We talked to Chris Carter, legendary electronic composer and co-founder of Throbbing Gristle about his experiences shooting with the Lomo'Instant Square Glass and his love for film photography.
Hello Chris, tell us a bit about yourself?
Hi...Well, I guess primarily I am regarded as a professional musician, specialising in electronic music. Though I see myself as less the musician and more of a tinkerer of sounds, an experimentalist. I've been recording and performing for more than 40 years. After a short solo career the first band I was in was Throbbing Gristle, I then started performing as Chris & Cosey with my partner Cosey Fanni Tutti. But I’ve also been involved in lots of collaborative endeavours over the years too. Currently I am working on a new album with Cosey and Nik Void for our Carter Tutti Void project.
How did you get into photography?
When I left school one of my first jobs was as a darkroom assistant at a photographic studio in Soho in London. It was long hours and quite intense but I worked my way up to darkroom technician and made myself useful on the studio floor. I learnt a lot of what I know about photography from working there. When I first met Cosey she was a keen 35mm photographer and had her own darkroom… we’ve learned a lot of our photographic skills and techniques together over the years.
What do you think the appeal of film photography is?
I think it is a personal thing and not for everyone but for me, it’s the whole analogue process of shoot, develop, print. Also, film is what I initially learnt my craft with so I tend to gravitate back to it as I feel comfortable using it. There's also that element with 35mm film that you have to trust your own skill and judgment, as you can’t see what the actual shot will truly look like until you have developed the film and printed the image. Like I said it’s a process. Also I think there is a different visual depth to film. It is hard to describe but I know it when I see it. I’m guessing but I think it may have something to do with how atoms and protons combine to make the physical grain of film - as opposed the binary ones and zeros of a digital image. I have friends who left film for digital and would never go back and some that use both. Which is fine, I also use digital myself but film is a completely different mind set - I suppose it’s regarded as old school now but I am pleasantly surprise how many people still use it.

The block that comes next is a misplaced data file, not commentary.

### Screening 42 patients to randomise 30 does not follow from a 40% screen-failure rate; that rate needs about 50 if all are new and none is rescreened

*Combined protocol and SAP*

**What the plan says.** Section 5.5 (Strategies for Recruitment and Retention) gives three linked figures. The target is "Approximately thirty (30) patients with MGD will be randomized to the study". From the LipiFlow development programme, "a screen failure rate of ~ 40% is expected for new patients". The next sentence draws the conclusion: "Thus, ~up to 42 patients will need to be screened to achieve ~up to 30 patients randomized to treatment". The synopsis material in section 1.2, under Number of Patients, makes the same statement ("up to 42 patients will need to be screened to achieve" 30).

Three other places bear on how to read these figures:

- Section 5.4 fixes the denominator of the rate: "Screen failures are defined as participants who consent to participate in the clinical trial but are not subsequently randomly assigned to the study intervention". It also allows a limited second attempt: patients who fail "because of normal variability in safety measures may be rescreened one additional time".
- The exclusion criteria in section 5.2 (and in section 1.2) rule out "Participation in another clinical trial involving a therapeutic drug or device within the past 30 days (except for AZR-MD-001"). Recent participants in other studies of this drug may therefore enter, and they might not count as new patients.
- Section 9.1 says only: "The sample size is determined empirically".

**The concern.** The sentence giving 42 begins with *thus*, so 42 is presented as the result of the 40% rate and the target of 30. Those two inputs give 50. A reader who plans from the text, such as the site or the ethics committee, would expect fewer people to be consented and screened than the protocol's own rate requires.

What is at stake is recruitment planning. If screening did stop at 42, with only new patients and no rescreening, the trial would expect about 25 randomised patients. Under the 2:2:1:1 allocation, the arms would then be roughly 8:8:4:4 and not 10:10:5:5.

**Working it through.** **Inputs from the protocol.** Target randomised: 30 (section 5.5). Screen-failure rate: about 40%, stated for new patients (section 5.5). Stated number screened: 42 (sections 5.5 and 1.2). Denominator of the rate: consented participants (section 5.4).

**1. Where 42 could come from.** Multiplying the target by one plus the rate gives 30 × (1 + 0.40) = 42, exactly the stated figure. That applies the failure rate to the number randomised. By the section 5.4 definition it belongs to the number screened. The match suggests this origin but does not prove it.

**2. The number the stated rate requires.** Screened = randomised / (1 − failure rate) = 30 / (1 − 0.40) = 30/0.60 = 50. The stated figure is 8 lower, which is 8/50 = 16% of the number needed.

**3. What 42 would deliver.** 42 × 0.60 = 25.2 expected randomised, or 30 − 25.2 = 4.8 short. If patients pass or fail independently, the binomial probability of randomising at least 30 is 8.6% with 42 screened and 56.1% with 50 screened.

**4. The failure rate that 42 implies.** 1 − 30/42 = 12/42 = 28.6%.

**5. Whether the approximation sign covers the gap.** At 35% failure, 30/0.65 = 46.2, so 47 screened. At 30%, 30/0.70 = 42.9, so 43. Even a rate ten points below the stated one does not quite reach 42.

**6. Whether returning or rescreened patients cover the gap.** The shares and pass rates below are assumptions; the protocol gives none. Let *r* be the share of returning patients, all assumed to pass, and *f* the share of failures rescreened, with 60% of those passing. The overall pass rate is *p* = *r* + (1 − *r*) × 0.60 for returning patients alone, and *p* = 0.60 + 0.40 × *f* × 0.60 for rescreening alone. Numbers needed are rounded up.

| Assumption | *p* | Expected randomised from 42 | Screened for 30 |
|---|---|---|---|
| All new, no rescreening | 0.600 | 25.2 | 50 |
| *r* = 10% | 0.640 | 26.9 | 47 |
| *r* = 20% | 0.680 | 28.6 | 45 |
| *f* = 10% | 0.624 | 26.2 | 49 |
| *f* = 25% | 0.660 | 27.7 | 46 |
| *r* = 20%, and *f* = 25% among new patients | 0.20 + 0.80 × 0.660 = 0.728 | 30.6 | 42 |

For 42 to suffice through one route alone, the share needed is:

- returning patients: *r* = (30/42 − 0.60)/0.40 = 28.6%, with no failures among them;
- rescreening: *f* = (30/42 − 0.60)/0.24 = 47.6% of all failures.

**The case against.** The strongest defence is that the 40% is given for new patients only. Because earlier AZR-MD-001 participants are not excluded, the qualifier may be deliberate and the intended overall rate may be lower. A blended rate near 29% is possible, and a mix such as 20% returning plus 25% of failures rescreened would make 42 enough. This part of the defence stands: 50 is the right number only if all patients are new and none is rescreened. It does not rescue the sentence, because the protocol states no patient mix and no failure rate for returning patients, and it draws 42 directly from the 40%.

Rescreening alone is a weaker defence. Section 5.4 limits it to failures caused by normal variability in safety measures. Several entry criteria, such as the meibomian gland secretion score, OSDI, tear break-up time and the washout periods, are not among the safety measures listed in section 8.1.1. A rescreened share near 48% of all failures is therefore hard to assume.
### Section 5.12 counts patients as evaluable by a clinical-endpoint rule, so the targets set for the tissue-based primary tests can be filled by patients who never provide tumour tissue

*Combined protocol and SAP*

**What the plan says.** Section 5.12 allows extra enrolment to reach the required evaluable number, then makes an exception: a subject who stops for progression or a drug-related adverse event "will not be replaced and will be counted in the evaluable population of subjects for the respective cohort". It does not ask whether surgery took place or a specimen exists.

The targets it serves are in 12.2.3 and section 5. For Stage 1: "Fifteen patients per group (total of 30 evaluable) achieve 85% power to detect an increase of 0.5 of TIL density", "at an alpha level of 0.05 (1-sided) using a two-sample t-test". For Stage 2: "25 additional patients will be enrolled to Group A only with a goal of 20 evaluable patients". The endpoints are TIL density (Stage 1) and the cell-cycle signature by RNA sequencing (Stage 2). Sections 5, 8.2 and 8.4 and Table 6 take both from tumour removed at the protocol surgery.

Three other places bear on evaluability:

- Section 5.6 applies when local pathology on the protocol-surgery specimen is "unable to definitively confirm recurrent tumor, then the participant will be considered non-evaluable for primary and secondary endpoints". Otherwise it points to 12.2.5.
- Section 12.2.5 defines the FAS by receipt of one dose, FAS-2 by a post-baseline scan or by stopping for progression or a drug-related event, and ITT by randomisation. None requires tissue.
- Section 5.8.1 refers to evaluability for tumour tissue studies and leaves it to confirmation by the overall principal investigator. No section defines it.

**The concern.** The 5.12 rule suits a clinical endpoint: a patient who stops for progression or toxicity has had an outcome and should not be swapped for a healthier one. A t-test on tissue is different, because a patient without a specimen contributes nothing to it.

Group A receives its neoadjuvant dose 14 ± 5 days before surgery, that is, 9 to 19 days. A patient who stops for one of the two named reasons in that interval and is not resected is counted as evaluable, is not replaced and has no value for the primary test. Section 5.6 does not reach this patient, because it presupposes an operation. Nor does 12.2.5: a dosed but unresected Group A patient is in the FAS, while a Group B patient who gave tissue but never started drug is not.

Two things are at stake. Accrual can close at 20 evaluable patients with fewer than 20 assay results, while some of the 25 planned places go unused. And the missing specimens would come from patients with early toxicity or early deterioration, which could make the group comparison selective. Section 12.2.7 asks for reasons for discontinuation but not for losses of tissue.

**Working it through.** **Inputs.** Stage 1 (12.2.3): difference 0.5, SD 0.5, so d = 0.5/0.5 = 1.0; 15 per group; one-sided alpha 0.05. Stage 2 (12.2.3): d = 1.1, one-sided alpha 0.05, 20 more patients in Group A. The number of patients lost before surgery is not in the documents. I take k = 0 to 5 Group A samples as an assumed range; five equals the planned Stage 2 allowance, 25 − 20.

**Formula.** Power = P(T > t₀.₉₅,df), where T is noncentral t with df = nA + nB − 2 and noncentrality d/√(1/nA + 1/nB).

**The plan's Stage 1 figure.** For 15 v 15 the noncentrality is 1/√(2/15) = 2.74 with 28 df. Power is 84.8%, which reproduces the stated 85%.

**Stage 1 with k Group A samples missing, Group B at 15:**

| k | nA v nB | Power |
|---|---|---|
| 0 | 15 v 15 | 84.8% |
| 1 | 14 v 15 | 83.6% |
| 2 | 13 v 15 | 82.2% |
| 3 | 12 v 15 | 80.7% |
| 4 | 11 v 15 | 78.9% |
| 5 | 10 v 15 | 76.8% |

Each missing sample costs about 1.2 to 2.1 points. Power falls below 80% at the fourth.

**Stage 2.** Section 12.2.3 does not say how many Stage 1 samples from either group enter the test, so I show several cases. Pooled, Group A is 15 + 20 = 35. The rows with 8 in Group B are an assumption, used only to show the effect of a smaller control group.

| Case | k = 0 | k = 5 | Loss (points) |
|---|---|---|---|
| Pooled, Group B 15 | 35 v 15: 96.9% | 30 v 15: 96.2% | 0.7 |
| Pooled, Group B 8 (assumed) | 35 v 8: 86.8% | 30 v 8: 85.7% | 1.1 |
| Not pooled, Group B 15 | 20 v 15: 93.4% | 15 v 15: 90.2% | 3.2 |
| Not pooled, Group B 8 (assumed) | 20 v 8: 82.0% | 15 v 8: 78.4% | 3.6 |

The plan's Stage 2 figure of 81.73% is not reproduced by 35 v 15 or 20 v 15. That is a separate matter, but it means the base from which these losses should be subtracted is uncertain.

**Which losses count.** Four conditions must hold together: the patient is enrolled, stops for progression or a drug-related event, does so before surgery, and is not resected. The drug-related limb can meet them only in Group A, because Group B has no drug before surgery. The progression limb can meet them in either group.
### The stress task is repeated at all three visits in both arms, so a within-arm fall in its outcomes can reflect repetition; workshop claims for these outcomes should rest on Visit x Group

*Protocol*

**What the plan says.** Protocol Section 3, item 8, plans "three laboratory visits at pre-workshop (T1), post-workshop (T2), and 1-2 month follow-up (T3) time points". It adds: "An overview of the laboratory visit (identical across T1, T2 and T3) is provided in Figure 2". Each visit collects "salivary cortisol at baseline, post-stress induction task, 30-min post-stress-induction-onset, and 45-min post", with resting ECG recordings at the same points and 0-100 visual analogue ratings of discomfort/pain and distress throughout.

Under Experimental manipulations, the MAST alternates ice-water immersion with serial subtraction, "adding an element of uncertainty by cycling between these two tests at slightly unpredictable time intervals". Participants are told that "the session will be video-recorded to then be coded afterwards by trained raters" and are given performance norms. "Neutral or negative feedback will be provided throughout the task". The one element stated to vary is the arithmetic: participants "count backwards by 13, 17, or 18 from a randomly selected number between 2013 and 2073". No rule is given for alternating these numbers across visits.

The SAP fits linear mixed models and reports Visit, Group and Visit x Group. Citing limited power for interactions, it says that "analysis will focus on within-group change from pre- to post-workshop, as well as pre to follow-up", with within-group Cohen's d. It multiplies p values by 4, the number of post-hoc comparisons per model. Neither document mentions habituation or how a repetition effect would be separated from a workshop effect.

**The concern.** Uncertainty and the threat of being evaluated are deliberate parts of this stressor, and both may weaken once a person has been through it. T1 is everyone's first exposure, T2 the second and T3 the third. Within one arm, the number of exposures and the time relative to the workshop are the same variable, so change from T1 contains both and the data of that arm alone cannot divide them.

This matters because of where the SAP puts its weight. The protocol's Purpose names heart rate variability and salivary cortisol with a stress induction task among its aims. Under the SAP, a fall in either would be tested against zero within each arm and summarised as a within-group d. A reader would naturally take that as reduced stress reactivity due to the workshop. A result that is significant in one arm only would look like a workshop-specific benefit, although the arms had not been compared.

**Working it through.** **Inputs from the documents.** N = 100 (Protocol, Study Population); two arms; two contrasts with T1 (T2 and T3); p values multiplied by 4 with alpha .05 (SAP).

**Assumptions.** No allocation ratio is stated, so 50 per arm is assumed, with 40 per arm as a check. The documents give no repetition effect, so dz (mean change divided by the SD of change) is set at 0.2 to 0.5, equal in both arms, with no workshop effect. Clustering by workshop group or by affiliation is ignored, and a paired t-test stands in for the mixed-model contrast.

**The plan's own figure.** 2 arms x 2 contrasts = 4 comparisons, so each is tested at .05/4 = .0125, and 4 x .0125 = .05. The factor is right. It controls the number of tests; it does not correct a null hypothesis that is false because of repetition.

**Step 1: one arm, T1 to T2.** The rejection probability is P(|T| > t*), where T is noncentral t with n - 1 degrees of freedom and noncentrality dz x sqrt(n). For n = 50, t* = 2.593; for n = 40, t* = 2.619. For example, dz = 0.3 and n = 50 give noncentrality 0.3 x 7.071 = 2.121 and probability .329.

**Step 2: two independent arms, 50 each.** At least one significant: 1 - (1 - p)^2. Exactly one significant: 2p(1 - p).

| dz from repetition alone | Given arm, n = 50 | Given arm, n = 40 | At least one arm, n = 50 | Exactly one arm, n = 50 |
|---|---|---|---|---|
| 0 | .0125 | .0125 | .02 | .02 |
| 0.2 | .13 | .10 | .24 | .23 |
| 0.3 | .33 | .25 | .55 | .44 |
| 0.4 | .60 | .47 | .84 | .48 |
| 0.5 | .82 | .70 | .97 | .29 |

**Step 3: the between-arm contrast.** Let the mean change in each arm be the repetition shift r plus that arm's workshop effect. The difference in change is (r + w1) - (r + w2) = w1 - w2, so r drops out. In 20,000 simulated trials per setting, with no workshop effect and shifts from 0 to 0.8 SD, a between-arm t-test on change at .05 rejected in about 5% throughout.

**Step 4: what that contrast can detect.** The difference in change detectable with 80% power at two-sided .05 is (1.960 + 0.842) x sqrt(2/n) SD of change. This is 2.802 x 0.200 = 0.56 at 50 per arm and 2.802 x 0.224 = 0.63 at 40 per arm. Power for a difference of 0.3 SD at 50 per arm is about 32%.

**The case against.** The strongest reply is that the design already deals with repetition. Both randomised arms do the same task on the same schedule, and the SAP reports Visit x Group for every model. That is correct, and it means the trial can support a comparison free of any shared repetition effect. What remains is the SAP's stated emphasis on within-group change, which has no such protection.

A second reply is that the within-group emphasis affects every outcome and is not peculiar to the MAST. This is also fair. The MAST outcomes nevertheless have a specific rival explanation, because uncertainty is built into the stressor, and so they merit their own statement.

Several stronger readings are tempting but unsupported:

How did you get on shooting with the Lomo'Instant Square Glass?
I love the alchemical, almost magical, aspect of using instant film, which I’ve been shooting with alongside 35mm since the 1970s. Admittedly instant film can be pretty hit and miss, it always has been. But in some ways that can also be some of its appeal. It makes it all the more exciting to use, as you never know quite what the results are going to be. A shot can sometimes look nothing like you expected and occasionally far better than you anticipated. For someone like me who likes to experiment it is an ideal medium… just shoot and have fun.
What projects have you got coming up in 2018?
I’ve just released my first solo album in 17 years on Mute. It’s titled ‘Chris Carter’s Chemistry Lessons Volume One’ and people seem to really like it, which is wonderful. I’m also going out on the road and playing a few improvised solo shows around the UK - something I haven’t done in a while… that should be interesting.
Chris has a solo modular set coming up on 24-25 Aug at the Sea Change festival
Chris Carter’s Chemistry Lessons Vol. 1 is out now on Mute
Follow Chris Carter on twitter chris_carter_